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Why Russians are flocking to Mexican hotspots

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Canadian expat Kelly McLaughlin used to hear mainly English spoken by the sunseekers buying sunscreen, flip-flops and beer at the “tourist Wal-Mart” near her Cancun home.

Nowadays, the Toronto native hears other languages: Spanish, spoken with an Argentine accent, along with plenty of Portuguese, German and, increasingly, Russian.

The Russians are coming to Mexico in ever bigger numbers — and just in time to bolster a tourism industry dealing with an economic downturn and frightened Americans, who have been inundated with crime stories from south of the border.

News of bar attacks and beheadings — often in places far from the country’s tourist destinations, except Acapulco — doesn’t scare many non-U.S. visitors away from Mexico, especially Russians, says Cancun tour operator Armina Wolpert.

“They don’t fear, don’t listen to and don’t believe media outlets,” says Wolpert, whose agency, Arminas Travel, serves the Russian market. “In all of the seminars I’ve done . . . I’ve not received even one question about security in Mexico.”

Her business has been helped this year, she says, because of promotions in Russia by the Tourism Secretariat (Sectur) and difficulties in other places popular with Russian tourists, such as the Middle East and Asia, brought about by the Arab Spring and natural disasters.

The demand is so strong that Aeroflot started 13-hour flights between Moscow and Cancun in late October, adding to the existing service by Transaero, another Russian carrier. Some 27,000 Russians came to Mexico in 2010, up from just 1,600 in 2006, according to Sectur.

The trend has continued to grow: Sectur reports Russian visits increasing 59 per cent during the first 10 months of 2011.

As tourists, the Russians are coveted, known for spending big and going off the beaten path to visit remote beaches, swimming holes known as cenotes and roadside taco stands.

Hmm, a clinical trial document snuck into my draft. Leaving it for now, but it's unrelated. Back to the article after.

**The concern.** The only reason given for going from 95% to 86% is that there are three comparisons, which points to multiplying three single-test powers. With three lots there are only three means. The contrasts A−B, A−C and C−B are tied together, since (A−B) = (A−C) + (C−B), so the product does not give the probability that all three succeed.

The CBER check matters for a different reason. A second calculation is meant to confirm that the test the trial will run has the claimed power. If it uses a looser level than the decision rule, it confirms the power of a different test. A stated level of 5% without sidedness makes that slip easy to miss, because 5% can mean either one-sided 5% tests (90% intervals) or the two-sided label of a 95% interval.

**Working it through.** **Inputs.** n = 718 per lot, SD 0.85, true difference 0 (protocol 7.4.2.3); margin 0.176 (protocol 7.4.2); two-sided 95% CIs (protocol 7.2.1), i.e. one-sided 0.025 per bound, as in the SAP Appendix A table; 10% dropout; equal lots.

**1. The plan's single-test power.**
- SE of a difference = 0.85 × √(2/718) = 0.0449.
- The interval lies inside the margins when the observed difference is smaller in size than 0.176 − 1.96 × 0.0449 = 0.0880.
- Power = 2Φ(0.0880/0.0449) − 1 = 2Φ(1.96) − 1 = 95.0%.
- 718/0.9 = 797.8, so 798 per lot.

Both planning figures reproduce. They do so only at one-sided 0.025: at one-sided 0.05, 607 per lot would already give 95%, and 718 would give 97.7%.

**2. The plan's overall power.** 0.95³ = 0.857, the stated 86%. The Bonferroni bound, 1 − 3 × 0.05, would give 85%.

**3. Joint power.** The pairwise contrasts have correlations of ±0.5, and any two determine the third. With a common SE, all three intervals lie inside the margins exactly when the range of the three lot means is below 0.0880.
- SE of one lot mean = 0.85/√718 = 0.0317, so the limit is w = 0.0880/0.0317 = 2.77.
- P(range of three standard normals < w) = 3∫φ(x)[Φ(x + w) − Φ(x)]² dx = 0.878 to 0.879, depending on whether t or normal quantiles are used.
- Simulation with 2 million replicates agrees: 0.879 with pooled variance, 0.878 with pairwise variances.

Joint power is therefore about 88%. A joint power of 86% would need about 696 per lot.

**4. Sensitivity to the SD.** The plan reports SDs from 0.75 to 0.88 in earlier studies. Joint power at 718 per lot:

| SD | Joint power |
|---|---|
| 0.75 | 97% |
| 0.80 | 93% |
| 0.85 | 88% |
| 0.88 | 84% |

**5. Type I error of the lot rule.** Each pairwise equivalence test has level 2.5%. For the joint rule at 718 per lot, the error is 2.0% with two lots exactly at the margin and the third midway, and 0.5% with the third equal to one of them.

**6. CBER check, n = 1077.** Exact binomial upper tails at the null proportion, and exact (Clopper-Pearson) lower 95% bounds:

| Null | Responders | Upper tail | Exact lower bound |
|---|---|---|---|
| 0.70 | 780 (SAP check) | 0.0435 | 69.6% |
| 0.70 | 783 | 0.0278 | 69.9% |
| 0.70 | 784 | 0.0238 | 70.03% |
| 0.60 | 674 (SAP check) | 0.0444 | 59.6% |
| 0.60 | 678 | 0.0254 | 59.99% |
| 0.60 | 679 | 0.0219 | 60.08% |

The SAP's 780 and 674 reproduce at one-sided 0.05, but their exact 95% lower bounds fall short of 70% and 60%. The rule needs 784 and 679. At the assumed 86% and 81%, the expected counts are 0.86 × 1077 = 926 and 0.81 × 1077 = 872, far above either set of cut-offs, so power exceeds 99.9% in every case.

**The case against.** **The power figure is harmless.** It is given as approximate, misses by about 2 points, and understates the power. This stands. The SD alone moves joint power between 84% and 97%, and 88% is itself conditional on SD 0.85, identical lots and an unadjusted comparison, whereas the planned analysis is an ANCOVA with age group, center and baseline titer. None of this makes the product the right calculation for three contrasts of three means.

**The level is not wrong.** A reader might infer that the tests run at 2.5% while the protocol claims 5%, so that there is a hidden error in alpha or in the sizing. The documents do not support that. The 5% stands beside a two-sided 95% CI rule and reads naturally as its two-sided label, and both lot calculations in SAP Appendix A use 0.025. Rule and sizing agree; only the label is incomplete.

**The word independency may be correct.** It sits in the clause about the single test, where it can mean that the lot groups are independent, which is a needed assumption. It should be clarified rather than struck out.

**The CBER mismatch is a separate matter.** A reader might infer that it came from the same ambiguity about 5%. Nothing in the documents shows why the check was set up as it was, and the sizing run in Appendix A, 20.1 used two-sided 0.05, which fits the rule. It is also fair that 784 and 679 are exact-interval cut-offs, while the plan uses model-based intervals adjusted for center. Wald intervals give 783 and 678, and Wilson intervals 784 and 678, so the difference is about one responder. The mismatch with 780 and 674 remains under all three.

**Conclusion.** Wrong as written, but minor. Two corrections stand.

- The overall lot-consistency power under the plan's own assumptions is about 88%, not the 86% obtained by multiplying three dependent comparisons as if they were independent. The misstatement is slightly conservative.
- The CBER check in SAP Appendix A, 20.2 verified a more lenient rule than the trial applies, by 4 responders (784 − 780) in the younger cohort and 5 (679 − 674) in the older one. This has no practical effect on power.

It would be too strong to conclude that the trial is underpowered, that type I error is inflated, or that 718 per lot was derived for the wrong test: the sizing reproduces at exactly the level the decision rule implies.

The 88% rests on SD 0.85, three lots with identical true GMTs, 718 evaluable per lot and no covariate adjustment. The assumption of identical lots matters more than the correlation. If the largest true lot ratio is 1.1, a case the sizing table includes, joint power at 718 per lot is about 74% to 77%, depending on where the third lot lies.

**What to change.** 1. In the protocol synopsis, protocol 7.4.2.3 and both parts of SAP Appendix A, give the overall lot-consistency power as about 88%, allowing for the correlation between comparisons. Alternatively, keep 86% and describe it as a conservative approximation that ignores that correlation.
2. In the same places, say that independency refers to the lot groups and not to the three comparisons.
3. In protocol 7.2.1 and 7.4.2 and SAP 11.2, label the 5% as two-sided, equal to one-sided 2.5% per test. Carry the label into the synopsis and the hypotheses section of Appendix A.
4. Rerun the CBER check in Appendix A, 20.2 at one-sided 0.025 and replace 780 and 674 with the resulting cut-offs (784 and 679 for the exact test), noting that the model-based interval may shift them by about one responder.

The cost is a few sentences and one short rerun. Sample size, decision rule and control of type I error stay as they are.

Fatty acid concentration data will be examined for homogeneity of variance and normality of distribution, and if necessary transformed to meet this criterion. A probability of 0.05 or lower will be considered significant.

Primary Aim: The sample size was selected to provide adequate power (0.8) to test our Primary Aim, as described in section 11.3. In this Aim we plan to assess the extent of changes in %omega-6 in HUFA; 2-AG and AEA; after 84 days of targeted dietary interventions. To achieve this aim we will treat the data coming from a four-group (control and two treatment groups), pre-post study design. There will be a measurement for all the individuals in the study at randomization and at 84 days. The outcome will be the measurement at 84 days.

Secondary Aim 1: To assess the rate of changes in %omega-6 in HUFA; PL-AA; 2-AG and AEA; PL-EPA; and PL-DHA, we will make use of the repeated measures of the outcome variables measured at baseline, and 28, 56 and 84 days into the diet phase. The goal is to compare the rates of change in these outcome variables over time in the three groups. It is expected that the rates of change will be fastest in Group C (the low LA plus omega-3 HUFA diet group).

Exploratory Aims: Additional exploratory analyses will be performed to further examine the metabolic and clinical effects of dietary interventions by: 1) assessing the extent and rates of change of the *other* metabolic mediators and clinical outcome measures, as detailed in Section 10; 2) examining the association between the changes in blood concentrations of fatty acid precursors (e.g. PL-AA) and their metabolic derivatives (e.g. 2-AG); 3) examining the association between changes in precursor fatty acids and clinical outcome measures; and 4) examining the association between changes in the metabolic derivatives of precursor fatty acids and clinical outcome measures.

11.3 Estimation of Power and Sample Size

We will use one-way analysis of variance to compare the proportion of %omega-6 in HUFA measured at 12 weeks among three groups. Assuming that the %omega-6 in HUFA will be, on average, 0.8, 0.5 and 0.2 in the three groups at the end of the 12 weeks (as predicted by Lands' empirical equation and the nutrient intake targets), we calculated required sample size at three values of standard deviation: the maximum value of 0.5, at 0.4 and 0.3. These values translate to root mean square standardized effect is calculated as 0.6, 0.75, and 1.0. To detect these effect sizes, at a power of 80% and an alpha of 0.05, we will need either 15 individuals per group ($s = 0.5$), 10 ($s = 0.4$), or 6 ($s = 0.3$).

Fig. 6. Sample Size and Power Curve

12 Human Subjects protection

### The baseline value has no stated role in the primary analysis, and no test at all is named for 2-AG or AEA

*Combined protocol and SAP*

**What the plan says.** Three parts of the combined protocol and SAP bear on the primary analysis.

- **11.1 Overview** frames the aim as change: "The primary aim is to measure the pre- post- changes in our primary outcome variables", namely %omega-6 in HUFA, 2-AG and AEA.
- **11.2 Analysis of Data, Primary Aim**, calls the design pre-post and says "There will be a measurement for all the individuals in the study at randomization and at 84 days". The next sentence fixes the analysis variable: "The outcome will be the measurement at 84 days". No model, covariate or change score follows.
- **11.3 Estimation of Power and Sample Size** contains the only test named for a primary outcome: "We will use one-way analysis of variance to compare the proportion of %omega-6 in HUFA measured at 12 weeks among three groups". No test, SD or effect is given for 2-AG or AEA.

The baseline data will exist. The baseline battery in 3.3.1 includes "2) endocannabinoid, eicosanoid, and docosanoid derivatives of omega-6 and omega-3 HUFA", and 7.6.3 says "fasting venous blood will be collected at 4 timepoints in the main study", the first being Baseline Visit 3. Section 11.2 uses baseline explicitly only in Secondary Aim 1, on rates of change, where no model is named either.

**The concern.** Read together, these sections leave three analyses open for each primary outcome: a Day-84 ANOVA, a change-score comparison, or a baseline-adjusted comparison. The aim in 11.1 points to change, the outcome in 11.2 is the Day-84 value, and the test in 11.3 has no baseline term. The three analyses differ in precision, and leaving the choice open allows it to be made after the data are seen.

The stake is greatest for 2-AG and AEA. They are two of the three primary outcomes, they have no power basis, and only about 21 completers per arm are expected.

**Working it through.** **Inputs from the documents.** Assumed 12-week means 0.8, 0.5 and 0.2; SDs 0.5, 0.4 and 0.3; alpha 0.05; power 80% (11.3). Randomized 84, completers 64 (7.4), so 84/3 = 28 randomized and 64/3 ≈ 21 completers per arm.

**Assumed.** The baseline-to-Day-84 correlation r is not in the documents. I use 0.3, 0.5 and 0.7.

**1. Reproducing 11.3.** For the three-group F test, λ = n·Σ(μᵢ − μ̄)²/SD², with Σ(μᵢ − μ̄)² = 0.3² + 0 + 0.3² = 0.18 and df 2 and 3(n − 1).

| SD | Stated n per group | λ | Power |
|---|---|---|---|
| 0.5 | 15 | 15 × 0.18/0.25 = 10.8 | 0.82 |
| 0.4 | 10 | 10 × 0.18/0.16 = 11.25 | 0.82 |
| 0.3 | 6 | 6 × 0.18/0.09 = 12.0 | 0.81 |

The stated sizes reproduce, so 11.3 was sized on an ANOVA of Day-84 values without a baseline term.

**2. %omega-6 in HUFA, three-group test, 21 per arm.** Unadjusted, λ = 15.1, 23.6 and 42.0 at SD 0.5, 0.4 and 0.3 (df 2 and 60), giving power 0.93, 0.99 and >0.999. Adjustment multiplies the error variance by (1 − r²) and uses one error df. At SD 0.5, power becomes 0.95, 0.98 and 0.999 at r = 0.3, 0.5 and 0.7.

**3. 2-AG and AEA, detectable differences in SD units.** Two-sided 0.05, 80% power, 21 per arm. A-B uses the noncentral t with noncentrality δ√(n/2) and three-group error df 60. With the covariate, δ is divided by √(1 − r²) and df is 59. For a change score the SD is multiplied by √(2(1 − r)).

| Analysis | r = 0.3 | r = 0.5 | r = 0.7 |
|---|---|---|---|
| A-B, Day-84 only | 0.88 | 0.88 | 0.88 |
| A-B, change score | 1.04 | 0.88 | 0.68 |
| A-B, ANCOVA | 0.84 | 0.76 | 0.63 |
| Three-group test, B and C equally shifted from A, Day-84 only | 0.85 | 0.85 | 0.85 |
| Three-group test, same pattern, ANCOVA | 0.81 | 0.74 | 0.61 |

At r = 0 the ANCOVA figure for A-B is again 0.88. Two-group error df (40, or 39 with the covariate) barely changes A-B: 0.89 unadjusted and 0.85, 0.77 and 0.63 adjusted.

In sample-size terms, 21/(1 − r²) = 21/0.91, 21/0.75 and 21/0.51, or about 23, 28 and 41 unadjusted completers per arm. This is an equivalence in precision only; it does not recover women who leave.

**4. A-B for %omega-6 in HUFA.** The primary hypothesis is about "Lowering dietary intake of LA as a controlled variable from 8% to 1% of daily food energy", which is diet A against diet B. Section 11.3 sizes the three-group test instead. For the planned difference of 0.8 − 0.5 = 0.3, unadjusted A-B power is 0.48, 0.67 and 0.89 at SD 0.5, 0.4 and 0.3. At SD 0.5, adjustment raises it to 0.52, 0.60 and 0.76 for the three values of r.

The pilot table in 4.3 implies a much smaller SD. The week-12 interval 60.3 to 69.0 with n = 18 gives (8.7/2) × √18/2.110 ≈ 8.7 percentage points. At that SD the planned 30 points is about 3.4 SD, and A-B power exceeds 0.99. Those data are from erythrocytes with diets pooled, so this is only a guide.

The average Russian stays up to 11 days and spends $1,000 daily — five times more than the average North American, who usually visits for no more than five nights — according to Cancun tourism officials.

“They really like shopping,” says Jesus Almaguer, president of the Cancun Convention and Visitors Bureau. They buy “everything from jewellery to mariachi sombreros.”

Russians aren’t alone in ignoring the negative headlines and heading to the Yucatan Peninsula, where crime rates in some places are similar to Canada. Brazilian tourist trips have increased 59.4 per cent so far this year. Canadian visits have climbed 7.1 per cent.

The focus on emerging markets, such as Russia and Brazil, is no accident for Mexico, where President Felipe Calderon declared 2011, “The Year of Tourism,” a reflection of the sector’s economic importance — nearly 9 per cent of GDP. The industry is only just fully recovering from the 2009 H1N1 outbreak. Mexican officials changed visa rules in 2010 to help tourism, allowing anyone with a U.S. visa to forgo getting prior permission to enter Mexico.

Officials such as Almaguer acknowledge there’s no breaking completely with the dependence on the U.S. market. But, he says, “we realize that we have to look for different options.”

David Agren is a freelance writer

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